Offred's Narrative in The Handmaid's Tale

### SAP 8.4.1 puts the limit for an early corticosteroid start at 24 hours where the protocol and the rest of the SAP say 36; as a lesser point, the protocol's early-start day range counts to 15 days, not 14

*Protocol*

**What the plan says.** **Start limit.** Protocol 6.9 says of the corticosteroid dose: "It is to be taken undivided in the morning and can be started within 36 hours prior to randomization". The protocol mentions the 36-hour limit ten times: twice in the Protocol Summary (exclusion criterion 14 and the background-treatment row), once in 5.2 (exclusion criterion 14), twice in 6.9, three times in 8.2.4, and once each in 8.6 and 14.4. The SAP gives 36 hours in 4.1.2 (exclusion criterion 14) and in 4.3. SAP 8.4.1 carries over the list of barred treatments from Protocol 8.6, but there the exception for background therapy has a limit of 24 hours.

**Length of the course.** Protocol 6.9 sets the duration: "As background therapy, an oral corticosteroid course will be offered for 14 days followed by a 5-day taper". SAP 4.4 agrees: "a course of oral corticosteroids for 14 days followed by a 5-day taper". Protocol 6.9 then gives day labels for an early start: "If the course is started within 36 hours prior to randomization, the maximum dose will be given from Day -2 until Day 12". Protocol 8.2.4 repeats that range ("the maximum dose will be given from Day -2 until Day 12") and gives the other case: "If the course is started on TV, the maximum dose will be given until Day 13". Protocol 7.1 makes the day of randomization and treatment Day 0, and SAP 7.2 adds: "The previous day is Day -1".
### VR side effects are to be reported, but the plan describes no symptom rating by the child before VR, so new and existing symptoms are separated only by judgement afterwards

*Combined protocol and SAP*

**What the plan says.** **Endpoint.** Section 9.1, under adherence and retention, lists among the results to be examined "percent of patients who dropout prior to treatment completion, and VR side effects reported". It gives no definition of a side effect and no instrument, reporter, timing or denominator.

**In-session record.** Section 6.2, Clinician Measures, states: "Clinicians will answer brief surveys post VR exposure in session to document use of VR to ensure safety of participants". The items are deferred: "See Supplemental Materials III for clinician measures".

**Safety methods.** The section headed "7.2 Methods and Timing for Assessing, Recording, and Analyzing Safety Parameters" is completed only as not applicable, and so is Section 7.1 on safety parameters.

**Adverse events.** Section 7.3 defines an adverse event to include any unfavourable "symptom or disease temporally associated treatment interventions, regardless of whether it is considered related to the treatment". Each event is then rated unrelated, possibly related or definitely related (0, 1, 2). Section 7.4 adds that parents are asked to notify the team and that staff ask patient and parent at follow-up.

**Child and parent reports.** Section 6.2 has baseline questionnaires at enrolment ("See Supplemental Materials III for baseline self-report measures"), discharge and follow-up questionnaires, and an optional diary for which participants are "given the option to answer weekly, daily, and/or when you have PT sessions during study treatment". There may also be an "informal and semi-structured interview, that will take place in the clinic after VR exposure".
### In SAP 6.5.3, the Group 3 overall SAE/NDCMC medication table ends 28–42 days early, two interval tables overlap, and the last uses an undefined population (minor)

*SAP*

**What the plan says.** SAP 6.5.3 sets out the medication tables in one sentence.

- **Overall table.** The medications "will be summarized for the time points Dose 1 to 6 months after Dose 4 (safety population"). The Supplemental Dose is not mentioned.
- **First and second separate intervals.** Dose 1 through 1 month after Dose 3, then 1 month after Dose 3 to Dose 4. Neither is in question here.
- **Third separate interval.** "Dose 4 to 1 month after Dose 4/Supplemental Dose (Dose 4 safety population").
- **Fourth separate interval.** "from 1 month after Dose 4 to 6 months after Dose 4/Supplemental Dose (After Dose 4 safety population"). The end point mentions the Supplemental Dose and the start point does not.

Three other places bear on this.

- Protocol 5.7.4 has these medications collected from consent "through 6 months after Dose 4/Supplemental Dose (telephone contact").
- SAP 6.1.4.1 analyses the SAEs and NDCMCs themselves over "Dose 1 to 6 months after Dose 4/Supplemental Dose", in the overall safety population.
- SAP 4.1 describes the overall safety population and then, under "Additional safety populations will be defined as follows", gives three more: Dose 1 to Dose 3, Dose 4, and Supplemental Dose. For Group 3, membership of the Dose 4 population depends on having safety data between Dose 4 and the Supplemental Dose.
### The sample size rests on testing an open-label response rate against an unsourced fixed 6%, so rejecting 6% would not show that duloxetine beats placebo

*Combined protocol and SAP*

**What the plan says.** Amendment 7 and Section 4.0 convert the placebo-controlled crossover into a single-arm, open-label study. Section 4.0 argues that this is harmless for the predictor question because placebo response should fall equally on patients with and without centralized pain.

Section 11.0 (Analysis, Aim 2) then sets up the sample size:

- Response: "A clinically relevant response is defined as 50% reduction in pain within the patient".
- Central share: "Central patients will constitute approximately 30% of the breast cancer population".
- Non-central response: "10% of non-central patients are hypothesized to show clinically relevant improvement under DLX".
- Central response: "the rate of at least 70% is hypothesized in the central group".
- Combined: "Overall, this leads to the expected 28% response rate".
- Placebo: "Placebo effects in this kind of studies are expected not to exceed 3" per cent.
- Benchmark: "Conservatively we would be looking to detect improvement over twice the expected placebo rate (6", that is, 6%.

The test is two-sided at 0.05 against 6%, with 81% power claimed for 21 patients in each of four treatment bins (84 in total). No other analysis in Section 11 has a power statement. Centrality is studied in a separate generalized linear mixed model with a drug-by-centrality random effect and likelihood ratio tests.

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Offred's Narrative in The Handmaid's Tale "Writing is an act of faith; I believe it's also an act of hope, the hope that things can be better than they are" MargaretAtwood Offred is an oppressed woman in the patriarchal society of Gilead. She is telling her story to an unknown reader. We learn about Offred through her own personal private thoughts. The novel shifts abruptly from one scene to another and from present time to the past, so that Offred's present situation and her past are only gradually revealed. She uses her storytelling as survival tactic, it gives her hope that maybe someone will listen to it one day. Atwood uses "night" as a chapter heading several times, this is the time when Offred reminisces about the past. "The night is mine." Offred is not repressed or told what to do at night. She is free because nobody can control her thoughts. Offred tries to stay positive throughout the novel by re-creating people from her past. She believes there still alive and reconstructs them in her memory. We learn about them as the novel goes on bit by bit and we hear mostly only the good things about them. Offred often remembers her best friend, Moira, who is her strength and her hope throughout the novel. "Moira was our fantasy. We hugged her to us, she Was in secret, a giggle; she was lava beneath the crust of daily life. In Light Moira, Aunts were less fearsome and more absurd." Moira is an inspiration to all the Hand... ... middle of paper ... 200 years later to us, the readers, and we're left to decide what has happened to her and how her story ended. The historical notes help us to understand why Offred's narrative was fragmented, because her story was recorded on tapes which weren't in the right order and so had to be pieced together. However the notes do not tell us whether she escaped or not, we don't know if she recorded these while still in the regime or after she escaped. We are still left with unanswered questions at the end of the novel and Offred's story remains incomplete. Atwood wanted us, as readers, to view our own society and to see the faults in it. She is trying to emphasis people's complacency and how we get used to things and can't be bothered to change our situation. Atwood believes things can be changed to be better than they are.
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